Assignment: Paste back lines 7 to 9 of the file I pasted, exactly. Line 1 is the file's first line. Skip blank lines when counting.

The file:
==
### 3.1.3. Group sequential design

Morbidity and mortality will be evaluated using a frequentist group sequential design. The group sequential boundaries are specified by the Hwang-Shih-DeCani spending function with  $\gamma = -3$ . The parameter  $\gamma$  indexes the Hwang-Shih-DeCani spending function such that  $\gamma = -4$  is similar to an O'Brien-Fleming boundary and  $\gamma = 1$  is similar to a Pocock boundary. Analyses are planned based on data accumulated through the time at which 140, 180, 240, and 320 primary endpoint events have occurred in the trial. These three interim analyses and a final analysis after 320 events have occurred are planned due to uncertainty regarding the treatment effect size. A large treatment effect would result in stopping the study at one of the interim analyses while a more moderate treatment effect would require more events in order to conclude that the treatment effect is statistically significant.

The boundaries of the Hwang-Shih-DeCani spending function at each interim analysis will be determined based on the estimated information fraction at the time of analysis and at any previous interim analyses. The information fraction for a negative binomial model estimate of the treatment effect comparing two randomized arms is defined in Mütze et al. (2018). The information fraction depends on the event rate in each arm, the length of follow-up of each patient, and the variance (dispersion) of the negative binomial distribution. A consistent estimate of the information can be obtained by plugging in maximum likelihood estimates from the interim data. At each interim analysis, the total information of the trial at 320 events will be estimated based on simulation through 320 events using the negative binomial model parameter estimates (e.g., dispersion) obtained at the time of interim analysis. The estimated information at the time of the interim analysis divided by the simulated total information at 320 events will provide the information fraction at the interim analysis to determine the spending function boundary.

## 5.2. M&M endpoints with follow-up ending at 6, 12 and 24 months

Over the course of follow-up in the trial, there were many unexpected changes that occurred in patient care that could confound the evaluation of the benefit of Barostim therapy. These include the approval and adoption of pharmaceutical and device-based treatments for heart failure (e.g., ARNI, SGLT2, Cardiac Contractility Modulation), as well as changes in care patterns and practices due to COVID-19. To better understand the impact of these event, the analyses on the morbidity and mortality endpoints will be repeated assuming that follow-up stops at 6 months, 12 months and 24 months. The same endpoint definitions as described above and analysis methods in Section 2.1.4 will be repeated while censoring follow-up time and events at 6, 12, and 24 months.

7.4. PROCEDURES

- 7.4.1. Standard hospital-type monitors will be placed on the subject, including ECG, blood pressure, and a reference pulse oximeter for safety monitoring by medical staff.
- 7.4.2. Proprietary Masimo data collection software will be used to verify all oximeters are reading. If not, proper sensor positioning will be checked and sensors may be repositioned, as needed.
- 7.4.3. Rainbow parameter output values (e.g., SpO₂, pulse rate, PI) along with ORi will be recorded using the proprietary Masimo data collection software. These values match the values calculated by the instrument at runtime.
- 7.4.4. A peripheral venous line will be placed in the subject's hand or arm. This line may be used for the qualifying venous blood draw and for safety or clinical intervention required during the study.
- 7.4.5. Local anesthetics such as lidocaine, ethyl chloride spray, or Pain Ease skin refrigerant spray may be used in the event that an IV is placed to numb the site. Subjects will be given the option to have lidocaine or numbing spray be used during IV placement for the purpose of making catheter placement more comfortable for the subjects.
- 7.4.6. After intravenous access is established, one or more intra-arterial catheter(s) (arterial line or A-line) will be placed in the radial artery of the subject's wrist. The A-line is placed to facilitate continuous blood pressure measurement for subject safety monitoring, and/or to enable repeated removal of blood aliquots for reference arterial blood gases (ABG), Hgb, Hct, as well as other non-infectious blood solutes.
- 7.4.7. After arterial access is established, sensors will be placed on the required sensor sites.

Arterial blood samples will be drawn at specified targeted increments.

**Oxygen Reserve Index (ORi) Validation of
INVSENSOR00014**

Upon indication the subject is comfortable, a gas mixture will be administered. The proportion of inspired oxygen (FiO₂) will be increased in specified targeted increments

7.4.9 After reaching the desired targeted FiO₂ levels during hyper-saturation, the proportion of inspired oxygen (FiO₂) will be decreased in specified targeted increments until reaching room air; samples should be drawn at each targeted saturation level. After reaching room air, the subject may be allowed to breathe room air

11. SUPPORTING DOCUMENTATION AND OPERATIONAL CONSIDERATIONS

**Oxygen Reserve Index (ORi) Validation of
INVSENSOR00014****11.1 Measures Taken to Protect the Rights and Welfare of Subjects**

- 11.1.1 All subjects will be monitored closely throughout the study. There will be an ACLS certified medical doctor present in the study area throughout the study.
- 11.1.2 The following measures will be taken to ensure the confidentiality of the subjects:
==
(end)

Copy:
- 7.4.1. Standard hospital-type monitors will be placed on the subject, including ECG, blood pressure, and a reference pulse oximeter for safety monitoring by medical staff.
- 7.4.2. Proprietary Masimo data collection software will be used to verify all oximeters are reading. If not, proper sensor positioning will be checked and sensors may be repositioned, as needed.
- 7.4.3. Rainbow parameter output values (e.g., SpO₂, pulse rate, PI) along with ORi will be recorded using the proprietary Masimo data collection software. These values match the values calculated by the instrument at runtime.